Our progression as a democratic nation and our efforts at achieving a stable and leading socio-economic polity are the total sum of the core objectives of our contemporary national endeavors. But these have always been the goals of our historical union since the decades of constitutional reforms that followed since independence.
Invariably, we have struggled with almost the same issues for years and decades, coming out of some and returning into others and going round and round in the same circle. A tortuous and very painful experience! Indeed, Nigeria has not been that lucky. Nigeria emerged from her colonial past on 1 October 1960 with a population of only 32 million which then was ably supported by a strong agricultural base.
Today, it is estimated that our population is more than 200 million, and the oil boom of the 1970s has not only weakened the agricultural base, but had destroyed the budding impressive socio-economic foundation which would have sustained the phenomenal upsurge in population. This was therefore, the genesis of Nigeria’s current economic problems.
Before now, hope-inspiring visions (2010 and 2020), transformation agenda, Seven Point Agenda, National Economic Empowerment and Development Strategy (NEEDS), and others have not been able to put Nigeria on the threshold of being a developed country. As Nigeria’s population grows at a rate of about 3 percent with a double-digit inflation, coupled with rising unemployment figures, the economy remains sluggish. Thus, in a context of rapid population growth, one expects that policies and programs to reduce poverty and hunger must expand faster than the population is growing.
At the heart of our challenges is the endemic corruption in our system. Corruption in any shape and size will never breed progression but retrogression. And as long as the monster called corruption is enthroned in the country, I hold firmly that development is very far from Nigeria.
However, the solution to our prevailing economic problems depends on how far we plan our tomorrow today and how best we evolve and practice the right policy. This is particularly so as Nigeria, the acclaimed giant of Africa, is today, the world’s poverty capital.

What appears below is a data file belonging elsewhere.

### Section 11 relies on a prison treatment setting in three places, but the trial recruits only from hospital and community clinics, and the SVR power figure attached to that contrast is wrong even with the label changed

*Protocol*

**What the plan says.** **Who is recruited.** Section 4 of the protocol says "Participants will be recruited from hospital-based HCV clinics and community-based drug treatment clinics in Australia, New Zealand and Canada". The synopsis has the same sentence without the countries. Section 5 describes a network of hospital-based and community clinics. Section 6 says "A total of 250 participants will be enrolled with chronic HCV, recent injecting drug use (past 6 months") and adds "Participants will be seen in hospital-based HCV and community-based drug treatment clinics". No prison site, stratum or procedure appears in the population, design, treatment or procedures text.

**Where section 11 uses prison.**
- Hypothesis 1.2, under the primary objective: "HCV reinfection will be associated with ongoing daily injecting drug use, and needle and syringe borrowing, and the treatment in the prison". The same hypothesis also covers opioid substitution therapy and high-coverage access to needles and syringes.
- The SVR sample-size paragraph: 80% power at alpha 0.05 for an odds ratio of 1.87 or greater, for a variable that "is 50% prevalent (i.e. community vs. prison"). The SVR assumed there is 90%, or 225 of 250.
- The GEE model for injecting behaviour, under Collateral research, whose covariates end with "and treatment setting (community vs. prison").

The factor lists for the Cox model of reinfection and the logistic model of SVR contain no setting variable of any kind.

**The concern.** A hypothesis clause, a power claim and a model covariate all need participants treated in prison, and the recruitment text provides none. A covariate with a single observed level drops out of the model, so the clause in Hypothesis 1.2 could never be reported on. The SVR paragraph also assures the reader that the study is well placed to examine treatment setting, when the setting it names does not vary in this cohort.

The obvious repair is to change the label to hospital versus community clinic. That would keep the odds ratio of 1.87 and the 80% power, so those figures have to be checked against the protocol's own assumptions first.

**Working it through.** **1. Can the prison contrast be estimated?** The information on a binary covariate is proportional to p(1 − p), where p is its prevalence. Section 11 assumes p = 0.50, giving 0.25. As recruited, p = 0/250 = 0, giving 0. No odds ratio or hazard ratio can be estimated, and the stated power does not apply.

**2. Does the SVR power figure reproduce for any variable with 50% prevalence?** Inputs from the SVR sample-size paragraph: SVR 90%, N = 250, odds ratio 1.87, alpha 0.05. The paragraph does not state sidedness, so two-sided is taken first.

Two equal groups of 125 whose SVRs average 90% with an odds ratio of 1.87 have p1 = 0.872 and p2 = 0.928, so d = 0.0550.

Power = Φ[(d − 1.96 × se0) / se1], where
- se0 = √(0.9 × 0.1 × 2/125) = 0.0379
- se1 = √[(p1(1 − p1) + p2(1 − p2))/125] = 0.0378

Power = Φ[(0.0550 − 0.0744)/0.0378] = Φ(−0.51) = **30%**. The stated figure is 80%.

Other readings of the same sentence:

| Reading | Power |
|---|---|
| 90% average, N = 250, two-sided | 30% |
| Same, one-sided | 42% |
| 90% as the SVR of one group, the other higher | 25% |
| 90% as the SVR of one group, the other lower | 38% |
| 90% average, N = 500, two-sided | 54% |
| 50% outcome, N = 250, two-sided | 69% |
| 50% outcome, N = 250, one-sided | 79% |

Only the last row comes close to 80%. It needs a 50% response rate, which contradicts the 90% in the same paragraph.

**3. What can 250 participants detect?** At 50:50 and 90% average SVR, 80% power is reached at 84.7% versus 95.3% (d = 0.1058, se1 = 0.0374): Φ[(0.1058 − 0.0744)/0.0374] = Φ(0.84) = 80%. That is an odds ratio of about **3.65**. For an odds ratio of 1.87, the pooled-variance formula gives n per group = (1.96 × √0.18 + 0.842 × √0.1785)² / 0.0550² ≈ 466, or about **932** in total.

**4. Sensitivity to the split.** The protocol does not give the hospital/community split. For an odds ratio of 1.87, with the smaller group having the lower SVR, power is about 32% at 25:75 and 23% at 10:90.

Experts have made a plea for economic development planning. They affirm, that emerging countries which have enjoyed accelerated growth and structural transformation are precisely those countries that never jettisoned economic development plans. By implication, if we fail to have an economic development plan, then we have planned to fail no matter how excellent our policies and implementation strategies are.
We have heard that the government wants to develop infrastructure. A lot of funds have gone into providing social and economic infrastructure. But we need to appraise the achievements of the country in infrastructural development after 62 years of independence.
Schools, housing and hospitals form the bulk of social infrastructure. While roads, power, water, communication, transportation are key economic infrastructural facilities. Most of these infrastructural facilities are still in a state of decay. Or, below acceptable standard. The government needs to be truthful in its own assessment of the provision of infrastructure in order to earn the trust and confidence of citizens.
Some experts have advised that economic development plan must be of strategic significance, well researched and thought-out in all its ramifications before it is put in place. Once that is done, it should not be changed for a period of time irrespective of changes in the personalities in the corridors of power. I strongly believe that it is possible to have an economic development plan that is capable of changing the narrative of the country positively within this decade.
Nigeria is indeed a country blessed with enormous human and material resources as well as potentials but committed leaders are scarce. In fact, our human resources would have been the country’s greatest assets towards promoting and sustaining a virile economy.
Unfortunately, because of the absence of an enabling environment and the so-called “Nigerian Factor,” which tends to enthrone mediocrity, our human resources have continued to suffer from excessive brain drain. A deliberate effort must be made to check the current “exodus” of Nigerian professionals to foreign countries in search of wealth. This will happen when those in the government ensure the security of citizens and acknowledge that professionals and technocrats have a role to play in the economic development of the country. Thank you.
Happy 62nd independence celebration. Long live the Federal Republic of Nigeria!